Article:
Eli Dourado

Peace through political assassination?

Bryan Caplan writes three compelling posts on the common-sense case for pacifism. The short version of his argument is that it’s wrong to kill innocent foreigners (“collateral damage”), especially when the gain in doing so is not clearly large, as it is not in many wars.

This seems like as good a prompt as any to write about an idea I have toyed with and failed to dismiss over the past few years. Instead of going to war against a country, why do we not simply put a price on the heads of the leaders of enemy governments?

Depending on whom you ask, this is currently illegal by executive order. Ford, Carter, and Reagan all ordered that, “No person employed by or acting on behalf of the United States Government shall engage in, or conspire to engage in, assassination.” This seems to have been relaxed if not officially rescinded by the Bush and Obama administrations. In any case, assassinations are plainly constitutional, since the US Constitution explicitly authorizes Congress to issue “Letters of Marque and Reprisal,” and it seems implausible that an executive order can overrule an explicit power of Congress.

A small bounty, I believe it was $25 million, was offered by the US for information leading to the capture of Osama bin Laden and other high-level Al Qaeda officials. The problem with such small amounts is that they do not induce entry into the intelligence-gathering industry. It may cause a marginal defector to turn up information, but it does not entice new firms to form in pursuit of the bounty. Something on the order of a billion dollars would probably have done the trick; note that this is still a much smaller amount than the US government has actually spent in the hunt for bin Laden.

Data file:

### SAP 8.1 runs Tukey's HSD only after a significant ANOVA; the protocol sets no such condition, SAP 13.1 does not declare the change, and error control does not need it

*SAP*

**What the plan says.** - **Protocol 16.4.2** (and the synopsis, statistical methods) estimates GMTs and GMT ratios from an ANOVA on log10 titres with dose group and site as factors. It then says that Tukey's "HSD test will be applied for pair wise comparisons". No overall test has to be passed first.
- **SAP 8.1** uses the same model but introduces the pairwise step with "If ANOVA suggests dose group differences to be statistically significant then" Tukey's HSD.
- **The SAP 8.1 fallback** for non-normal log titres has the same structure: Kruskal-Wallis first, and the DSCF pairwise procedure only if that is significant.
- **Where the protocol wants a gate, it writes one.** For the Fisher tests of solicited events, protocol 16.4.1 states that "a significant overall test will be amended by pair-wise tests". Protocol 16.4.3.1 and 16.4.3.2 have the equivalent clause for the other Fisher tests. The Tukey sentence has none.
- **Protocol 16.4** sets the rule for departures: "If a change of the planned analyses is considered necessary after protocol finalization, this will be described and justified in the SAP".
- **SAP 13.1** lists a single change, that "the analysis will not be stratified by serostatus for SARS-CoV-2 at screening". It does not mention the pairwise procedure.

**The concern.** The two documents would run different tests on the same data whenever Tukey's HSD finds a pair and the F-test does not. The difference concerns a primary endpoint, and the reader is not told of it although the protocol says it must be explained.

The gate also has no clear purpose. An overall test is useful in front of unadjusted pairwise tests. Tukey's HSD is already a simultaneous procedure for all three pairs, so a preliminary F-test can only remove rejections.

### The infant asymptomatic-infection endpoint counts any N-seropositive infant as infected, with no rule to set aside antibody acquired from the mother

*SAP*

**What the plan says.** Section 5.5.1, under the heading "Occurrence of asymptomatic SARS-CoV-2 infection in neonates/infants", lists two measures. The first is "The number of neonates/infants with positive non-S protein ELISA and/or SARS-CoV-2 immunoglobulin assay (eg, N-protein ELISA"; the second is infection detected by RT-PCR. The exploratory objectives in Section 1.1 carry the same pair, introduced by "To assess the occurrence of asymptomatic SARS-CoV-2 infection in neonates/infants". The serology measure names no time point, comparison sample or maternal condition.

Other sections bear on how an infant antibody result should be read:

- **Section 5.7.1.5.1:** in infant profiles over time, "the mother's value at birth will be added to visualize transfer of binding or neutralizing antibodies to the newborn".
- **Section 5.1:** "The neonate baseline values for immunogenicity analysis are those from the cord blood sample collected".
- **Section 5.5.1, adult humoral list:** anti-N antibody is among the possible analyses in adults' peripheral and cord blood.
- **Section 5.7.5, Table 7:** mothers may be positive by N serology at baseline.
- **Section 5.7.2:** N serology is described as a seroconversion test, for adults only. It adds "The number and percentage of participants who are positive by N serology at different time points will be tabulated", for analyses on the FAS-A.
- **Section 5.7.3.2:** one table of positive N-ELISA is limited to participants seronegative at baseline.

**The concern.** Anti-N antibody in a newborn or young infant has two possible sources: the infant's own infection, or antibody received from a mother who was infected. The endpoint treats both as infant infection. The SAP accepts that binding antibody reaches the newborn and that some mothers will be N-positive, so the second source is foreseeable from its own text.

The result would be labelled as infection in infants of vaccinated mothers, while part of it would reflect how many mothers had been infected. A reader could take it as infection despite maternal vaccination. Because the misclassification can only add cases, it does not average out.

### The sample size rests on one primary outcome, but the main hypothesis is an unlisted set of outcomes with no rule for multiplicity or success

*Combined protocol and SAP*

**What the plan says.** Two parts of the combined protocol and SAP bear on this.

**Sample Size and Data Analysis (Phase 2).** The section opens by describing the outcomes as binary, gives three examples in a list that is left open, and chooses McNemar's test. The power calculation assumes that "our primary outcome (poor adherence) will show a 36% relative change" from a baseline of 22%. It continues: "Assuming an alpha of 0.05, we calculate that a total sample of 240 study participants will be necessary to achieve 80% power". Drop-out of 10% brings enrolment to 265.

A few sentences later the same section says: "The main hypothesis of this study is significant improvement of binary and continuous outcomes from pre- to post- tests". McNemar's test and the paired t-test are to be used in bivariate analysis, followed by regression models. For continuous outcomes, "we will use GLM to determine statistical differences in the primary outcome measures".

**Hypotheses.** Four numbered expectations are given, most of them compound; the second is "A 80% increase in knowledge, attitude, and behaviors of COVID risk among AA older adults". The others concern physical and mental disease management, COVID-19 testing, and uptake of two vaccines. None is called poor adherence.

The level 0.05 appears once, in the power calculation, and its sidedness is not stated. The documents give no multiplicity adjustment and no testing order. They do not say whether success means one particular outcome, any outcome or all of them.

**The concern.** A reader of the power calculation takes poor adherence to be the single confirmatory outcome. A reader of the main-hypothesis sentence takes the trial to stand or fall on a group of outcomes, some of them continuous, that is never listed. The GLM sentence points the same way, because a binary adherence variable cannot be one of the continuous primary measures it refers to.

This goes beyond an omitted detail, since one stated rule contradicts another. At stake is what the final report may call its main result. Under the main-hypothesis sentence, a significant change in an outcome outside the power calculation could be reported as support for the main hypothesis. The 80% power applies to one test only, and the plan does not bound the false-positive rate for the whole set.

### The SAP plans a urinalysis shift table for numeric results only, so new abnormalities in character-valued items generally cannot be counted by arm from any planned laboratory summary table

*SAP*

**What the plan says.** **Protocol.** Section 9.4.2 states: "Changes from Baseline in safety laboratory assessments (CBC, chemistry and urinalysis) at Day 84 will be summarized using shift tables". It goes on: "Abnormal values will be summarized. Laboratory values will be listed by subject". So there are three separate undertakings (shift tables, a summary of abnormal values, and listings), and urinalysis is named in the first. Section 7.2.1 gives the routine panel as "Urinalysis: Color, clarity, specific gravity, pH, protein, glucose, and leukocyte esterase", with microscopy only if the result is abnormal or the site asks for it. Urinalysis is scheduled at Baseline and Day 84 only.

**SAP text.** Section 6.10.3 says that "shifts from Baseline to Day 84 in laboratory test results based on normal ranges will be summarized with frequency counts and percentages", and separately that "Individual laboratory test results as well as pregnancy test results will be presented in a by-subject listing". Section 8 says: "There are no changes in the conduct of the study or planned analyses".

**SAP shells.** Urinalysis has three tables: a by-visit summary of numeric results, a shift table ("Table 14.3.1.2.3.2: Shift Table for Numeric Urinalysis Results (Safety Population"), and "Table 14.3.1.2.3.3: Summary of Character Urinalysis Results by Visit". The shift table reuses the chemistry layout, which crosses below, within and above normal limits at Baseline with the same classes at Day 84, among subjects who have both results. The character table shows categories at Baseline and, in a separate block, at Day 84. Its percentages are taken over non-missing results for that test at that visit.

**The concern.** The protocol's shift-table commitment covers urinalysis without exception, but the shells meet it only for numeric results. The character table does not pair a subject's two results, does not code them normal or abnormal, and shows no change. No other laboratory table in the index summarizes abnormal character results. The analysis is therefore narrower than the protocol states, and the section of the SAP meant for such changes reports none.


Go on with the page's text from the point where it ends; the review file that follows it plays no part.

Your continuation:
On humanitarian grounds, a bounty system seems like it would result in fewer innocent civilian deaths than the kinds of warfare nation-states have recently been conducting. But even if you do not have this intuition, never fear, we can insert into the bounty announcement a requirement that bounty hunters abide by the strictest standards of conduct or risk disqualification.

Would bounties be effective? There’s no way to know for certain unless they are tried, but my intuition is yes. Here is Helland and Tabarrok on bounty hunters in the criminal context. I certainly would not sleep easily if there were a large bounty on my head. And while I can imagine a hypothetical army without political leadership, this would plainly not result in the kind of warfare that modern states engage in.

So it’s possible that bounties on enemy political leadership would be cheaper, more humane, and more effective than going to war. Why don’t governments use this tactic? I have two public choice explanations.

First: rent-seeking by the professional standing military. In the US, Letters of Marque and Reprisal were used relatively often (to deal with piracy) until after the War of 1812, which resulted in a standing navy. If bounties are used extensively, what justification is there for a standing military? Very little. Therefore, the professional military has an incentive to discourage the use of bounties in order to capture a larger portion of the government’s budget.

Second: collusive rent-seeking by the international political class. If one government began to make extensive use of markets in political assassination, other governments would likely do the same. This makes all politicians worse off. International belligerence would result in the death of politicians, not in the death of grunts and civilians, which they regard as expendable. Looking out for #1 means upholding the tacit agreement not to take aim at political leaders, just as in previous centuries armies used to agree not to target officers. I prefer the tighter link between “live by the sword, die by the sword.”

My guess is that if a bounty system were widely adopted, military budgets would plunge and politicians would be less belligerent. If you have additional arguments for or against this proposal, I would love to hear them. And to the Nobel Peace Prize committee, you may use the “contact” link at the top of the page to get in touch with me.